Comforting the Comfortless || A How-To For Grieving Parents

Today my heart is heavy.... There has been so much on my mind and heart lately. There are so many things I want to share with the world and the only way I know to do it is to write.

 There is something about the holiday season that makes our family feel so empty... So incomplete. As most of you know, my husband and I have miscarried two children and we are still childless. However, we do have a fur baby (Mack) and he really is a huge part of our family and the journey through the loss of our little loves.  

One thing that has been SO heavy on my heart is how our society views miscarriages and infant loss. In order for me to express how I feel about this subject, I need to share my miscarriage story in a way I never have before online. 

When I got pregnant the second time (I didn't tell many people about the first), I was beyond thrilled. I couldn't wait to meeting our baby! Word could not express the joy I had knowing I was carrying life inside of me. I was so anxious/excited to meet our baby for the first time via sonogram. However, our first appointment did not go how I had dreamed. In fact, it was my worst nightmare... We were 10 weeks pregnant with a 5 week size baby... we found out that our daughter's heart beat wasn't strong enough and she wasn't going to survive, but what we didn't know is that she would still have a heartbeat till the 14th-15th week of pregnancy. At our last ultrasound we saw our six week in size baby and her tiny little heart beating from her itty bitty chest at a whopping 40 beats per minute. It was devastating to watch her heart rate drop. We saw our unborn child passing away before our eyes and there was nothing we could do to save her. Words can not express the amount of sorrow that flooded my soul... Because I was in the second trimester, I actually went into labor. My water broke that evening and after 5 hours of intense contractions I gave birth to our lifeless baby.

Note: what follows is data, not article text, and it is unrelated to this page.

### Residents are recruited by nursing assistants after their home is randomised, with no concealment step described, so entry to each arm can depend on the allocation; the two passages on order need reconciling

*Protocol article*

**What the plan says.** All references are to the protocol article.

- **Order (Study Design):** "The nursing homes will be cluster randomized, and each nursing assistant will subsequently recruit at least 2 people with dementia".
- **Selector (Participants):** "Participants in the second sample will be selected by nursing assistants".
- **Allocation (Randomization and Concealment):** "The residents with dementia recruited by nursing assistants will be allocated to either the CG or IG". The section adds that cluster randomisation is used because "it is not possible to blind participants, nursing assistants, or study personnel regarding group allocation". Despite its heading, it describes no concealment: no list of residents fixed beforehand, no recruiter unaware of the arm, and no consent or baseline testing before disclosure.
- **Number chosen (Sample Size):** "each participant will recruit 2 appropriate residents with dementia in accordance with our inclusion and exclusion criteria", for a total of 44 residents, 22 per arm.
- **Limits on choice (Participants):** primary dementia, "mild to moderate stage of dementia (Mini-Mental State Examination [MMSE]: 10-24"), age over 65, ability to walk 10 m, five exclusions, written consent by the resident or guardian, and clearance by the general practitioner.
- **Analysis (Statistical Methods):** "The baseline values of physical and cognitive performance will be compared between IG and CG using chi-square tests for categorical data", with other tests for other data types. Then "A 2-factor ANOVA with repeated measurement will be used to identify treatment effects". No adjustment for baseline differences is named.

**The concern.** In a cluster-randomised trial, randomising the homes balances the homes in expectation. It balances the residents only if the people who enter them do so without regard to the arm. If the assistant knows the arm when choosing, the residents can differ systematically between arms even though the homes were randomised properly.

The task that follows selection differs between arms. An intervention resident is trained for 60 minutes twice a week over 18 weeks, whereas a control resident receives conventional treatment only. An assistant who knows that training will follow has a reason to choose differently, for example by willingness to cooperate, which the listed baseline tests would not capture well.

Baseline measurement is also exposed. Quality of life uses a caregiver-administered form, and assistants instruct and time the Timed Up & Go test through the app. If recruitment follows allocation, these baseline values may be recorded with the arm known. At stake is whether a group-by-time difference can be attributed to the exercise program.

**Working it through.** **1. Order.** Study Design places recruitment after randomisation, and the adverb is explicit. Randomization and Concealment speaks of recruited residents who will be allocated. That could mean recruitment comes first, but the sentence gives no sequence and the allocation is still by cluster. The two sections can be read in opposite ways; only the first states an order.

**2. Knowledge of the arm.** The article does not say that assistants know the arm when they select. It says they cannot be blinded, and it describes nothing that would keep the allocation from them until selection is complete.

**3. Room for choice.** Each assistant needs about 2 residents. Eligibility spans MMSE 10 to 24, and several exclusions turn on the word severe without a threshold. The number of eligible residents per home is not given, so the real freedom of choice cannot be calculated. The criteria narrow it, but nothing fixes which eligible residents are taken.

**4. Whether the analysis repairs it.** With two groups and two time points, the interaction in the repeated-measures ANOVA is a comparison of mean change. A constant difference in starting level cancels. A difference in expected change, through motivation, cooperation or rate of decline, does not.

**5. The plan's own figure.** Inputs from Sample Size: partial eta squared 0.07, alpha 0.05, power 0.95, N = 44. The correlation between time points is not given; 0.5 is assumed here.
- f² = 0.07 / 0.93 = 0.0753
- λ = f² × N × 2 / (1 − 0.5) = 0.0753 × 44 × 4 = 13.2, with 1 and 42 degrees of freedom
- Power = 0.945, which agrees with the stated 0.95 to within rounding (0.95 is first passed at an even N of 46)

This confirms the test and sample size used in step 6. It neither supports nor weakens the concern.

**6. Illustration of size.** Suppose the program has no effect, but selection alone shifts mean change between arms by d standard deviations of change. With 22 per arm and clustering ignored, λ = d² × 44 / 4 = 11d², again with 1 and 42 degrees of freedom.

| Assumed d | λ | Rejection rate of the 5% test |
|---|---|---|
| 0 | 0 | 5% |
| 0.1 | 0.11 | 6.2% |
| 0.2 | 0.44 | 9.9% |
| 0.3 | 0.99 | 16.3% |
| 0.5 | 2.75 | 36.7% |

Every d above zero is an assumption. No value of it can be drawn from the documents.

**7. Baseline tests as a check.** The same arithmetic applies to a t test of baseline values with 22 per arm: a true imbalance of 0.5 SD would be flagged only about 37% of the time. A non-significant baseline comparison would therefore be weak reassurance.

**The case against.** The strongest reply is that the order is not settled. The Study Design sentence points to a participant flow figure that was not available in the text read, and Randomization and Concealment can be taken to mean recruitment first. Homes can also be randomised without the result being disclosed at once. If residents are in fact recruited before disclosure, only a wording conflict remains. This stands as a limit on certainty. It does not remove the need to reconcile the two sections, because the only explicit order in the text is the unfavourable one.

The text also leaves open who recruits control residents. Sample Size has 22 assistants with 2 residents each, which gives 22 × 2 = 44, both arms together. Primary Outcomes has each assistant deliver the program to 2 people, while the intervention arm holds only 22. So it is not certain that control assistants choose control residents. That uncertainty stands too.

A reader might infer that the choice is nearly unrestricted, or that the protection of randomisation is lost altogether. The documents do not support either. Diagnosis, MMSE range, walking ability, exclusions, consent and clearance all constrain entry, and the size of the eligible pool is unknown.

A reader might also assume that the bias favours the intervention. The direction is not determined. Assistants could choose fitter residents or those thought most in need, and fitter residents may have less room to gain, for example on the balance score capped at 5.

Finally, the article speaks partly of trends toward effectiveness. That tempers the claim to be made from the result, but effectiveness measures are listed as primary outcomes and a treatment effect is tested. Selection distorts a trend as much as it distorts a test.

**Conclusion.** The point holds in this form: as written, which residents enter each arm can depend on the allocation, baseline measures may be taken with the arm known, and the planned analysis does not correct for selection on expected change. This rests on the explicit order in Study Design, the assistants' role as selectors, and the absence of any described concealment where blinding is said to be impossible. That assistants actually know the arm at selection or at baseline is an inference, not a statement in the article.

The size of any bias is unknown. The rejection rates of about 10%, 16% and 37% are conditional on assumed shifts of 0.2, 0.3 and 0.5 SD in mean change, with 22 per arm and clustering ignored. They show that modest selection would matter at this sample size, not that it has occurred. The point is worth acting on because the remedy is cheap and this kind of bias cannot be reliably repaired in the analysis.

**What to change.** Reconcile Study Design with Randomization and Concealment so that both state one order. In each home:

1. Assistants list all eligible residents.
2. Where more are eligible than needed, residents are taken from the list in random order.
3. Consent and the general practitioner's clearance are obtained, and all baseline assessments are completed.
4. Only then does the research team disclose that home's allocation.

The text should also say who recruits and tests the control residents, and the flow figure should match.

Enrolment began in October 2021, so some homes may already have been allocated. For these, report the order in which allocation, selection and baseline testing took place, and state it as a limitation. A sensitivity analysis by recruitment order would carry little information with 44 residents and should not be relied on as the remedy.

Now that you know my story I want to share my heart. 

Something that really bothers me (as I stated before) Is how our society views miscarriages. Most people feel sorrowful when they hear what your going through but very few know how to comfort or know what to say so they say nothing. Friends, staying silent stings worse then your inability to know exactly how to comfort or say the "right thing". Don't let your fear rule, it is so important to say something to your loved ones who are suffering through infant loss/miscarriages. It will make all the difference in the world to them. They need it. 

Apart from my family, I had a handful of friends out of hundreds that asked me how I was doing, on a regular basis and they were always there to listen to me and they played a big part in my grieving process. Word's cannot express my gratitude to these friends. They didn't just comfort me, they acknowledged that my baby was a live human being that passed away. They knew her life mattered. 

When I first blogged about the loss of our daughter Grace I was truly shocked at the response. We were flooded with sweet messages and condolences. I am so thankful for that, because I needed that recognition that our child mattered, that her short life was real and worth celebrating/sorrowing over.